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In our defense, Ben Loman was a beast of a mountain. It rose and fell and then rose some more. The sun had also decided to show up to the party and was beating its fist on the top of our heads like bongos. Somewhere along the line, we went into auto pilot. Adopting a dull ache in our shins and maintaining a steady stream of complaints (me), we took as many photos of the mind-blowing scenery as we could. The view stretched for miles as 50 shades of blue and yellow combined to form a national geographic dream below us. Verdict? Worth it. Our Coronas at the end of the day? Well bloody deserved.

As Linc set the pace, I quickly came to the crushing realization that I was about as fit as a Phys Ed school teacher. The track was steep and barely mapped.

It’s fair to say we laid off the hikes for a bit after that. Instead, we kept up the tourist momentum with a boat ride through Milford Sound. Having heard it was the 8th Wonder of the World, I was all jazzed up to be wonder-ed. I wasn’t expecting, however, to be more impressed by the drive into Milford Sound than the actual cruise through the Fiord itself. As we drove through the valley, stoic mountains with shaggy rock faces shot up all around us. Waterfalls gushed down their sides, warping and splitting the cliff line into jagged shards of earth. It was a vision so otherworldly, that we ceased to feel human. Instead, we became ants, our van a toy car and the road ahead, the black steak of a Sharpie. Birds too became bigger, scalier. Clearly, we had taken a wrong turn and ended up in Jurassic Park.

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For the sake of Lincoln’s sanity, we headed for the coast. Water, it was agreed would serve two purposes. One, to get a first surf in. And two, to address our new signature scents that were blossoming into their own under our tees. As we rolled around a lush bend dotted with sheep, an epic view of The Catlins was revealed. The sky was turquoise, the camping freedom enviable and the water spectacularly – flat. Poor Linc. He dealt with this tragedy the only way he knew how – by moving the camper a gazillion times until we had what he decided was ‘The Perfect View’. I’ll admit, we did find perfection that day. The Catlin’s was an odd blend of country meets coast. It was lush and green then suddenly rugged and ominous in a way coastlines were not back home.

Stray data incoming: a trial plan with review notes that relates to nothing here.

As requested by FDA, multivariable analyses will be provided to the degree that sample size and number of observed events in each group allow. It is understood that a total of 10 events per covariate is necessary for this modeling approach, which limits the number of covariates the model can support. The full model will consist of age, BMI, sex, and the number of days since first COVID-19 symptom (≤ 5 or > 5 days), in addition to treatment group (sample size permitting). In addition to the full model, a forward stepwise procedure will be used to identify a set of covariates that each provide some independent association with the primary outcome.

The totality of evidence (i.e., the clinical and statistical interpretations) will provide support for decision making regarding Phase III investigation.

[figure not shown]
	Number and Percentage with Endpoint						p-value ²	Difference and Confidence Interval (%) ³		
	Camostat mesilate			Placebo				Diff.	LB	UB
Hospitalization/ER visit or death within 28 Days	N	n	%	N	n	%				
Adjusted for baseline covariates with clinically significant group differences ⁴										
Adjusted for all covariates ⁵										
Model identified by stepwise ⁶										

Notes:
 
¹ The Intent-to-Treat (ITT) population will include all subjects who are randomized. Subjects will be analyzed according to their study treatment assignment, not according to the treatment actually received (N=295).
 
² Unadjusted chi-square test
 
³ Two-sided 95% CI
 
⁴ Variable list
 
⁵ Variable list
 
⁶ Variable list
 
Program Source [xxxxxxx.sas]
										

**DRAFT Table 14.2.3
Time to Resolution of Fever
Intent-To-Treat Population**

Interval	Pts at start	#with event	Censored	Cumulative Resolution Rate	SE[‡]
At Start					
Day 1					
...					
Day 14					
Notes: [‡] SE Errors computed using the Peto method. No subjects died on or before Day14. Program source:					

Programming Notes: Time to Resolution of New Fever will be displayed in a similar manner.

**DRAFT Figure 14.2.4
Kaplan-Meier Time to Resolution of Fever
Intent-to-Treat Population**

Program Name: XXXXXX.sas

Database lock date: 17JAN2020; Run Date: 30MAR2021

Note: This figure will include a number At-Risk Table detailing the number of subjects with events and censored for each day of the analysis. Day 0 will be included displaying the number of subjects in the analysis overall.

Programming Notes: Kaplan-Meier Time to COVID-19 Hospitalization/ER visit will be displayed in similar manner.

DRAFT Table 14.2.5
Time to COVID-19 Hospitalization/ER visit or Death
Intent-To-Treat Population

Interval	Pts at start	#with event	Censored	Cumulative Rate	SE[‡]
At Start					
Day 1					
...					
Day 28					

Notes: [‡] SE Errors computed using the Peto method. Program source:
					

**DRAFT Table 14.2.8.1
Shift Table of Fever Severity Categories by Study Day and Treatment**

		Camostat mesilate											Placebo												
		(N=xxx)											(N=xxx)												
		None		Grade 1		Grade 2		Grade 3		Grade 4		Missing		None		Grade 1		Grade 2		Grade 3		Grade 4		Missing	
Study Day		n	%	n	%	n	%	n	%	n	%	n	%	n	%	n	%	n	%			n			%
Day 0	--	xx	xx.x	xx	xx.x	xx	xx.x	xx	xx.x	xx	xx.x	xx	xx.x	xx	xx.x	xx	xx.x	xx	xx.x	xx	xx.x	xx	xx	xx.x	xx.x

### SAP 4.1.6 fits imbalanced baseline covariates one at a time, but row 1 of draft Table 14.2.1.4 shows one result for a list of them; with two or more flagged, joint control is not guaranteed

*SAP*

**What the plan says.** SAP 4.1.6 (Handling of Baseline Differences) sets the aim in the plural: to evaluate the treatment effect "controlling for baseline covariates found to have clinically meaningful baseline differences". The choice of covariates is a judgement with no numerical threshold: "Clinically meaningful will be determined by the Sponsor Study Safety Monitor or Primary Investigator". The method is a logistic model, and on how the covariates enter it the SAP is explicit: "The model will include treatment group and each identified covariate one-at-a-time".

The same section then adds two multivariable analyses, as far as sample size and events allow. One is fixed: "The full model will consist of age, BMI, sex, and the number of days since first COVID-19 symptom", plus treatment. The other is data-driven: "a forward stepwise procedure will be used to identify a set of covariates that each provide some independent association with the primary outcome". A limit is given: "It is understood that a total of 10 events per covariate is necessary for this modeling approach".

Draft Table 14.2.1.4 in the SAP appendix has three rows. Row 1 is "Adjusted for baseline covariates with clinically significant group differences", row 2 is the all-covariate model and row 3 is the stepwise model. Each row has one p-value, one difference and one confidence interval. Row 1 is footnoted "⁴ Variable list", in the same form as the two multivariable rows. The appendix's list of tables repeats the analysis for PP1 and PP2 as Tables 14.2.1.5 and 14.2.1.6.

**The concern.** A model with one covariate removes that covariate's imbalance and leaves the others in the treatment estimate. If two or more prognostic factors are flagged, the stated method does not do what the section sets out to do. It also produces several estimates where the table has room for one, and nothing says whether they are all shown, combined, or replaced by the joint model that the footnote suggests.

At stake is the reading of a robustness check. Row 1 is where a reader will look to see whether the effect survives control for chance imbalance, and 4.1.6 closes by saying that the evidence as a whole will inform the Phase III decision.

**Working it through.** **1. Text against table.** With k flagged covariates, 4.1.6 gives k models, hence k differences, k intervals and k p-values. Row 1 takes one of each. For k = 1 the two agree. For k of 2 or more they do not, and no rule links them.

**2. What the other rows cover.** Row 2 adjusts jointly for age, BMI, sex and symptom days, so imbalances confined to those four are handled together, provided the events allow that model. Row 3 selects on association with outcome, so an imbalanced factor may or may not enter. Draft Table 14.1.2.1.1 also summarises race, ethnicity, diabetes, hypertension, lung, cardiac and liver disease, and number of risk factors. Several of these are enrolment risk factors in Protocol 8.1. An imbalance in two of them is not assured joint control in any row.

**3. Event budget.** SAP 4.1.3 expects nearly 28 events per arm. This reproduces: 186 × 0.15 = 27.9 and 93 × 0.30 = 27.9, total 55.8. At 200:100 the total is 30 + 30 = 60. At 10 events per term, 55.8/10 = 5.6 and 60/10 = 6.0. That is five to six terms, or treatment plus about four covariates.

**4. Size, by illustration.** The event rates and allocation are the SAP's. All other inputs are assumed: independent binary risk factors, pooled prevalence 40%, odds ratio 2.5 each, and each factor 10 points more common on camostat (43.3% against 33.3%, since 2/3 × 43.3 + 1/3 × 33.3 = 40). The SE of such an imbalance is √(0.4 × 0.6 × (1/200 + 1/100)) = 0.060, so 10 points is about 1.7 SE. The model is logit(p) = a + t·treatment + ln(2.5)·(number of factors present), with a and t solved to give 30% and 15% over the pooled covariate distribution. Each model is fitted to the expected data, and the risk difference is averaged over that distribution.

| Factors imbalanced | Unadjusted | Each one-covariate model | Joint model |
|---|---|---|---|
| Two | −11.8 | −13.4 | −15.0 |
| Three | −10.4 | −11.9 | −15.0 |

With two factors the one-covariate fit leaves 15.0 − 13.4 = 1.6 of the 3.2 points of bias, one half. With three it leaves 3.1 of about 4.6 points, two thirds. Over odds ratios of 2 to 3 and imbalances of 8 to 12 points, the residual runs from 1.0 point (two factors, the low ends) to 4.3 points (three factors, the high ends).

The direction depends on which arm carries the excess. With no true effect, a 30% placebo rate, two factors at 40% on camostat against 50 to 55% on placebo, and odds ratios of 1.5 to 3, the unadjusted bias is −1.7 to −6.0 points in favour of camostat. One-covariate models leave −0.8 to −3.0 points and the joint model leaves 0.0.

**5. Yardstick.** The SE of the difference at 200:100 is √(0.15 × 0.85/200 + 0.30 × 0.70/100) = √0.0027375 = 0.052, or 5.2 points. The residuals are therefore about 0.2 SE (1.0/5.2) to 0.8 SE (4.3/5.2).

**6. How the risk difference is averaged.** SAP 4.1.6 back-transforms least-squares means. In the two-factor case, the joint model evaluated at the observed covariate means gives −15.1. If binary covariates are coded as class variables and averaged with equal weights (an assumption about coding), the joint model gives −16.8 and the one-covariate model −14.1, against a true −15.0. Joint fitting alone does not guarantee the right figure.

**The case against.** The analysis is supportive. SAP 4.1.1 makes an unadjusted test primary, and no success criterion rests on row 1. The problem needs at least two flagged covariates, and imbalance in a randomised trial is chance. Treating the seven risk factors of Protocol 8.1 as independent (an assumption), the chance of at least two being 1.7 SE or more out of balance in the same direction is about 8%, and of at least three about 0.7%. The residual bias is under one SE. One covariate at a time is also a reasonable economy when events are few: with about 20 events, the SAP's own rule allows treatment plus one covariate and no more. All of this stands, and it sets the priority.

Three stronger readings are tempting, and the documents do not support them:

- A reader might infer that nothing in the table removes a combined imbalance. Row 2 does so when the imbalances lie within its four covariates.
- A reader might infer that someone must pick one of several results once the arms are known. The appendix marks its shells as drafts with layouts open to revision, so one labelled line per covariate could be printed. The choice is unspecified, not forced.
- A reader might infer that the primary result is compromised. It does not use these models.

Birds too became bigger, scalier. Clearly, we had taken a wrong turn and ended up in Jurassic Park.

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The next morning, we woke to a family of sheep staring at us and took that as our cue to leave. Next on our itinerary was Wanaka, a quaint but quirky town with an ambiguous energy. We met up with Corona Contributor and drinking fountain enthusiast, Nick Rapley, who turned out to be the best/loosest host in the history of hosts. There was a lake swim, a liquid dinner, and a 50-year-old man named Johno with a phobia of green-eyed women. From Wanaka, we ventured to Aoraki with the hopes of stargazing. The stars, however, had zero intentions to be seen and we traded in activities for a trek to the Hooker Glacier. While the iconic glacier had partially melted (classic stitch up), the trek was saved by the epic Pride Rock situation happening on the other side of the valley.

The next morning, we woke to a family of sheep staring at us and took that as our cue to leave.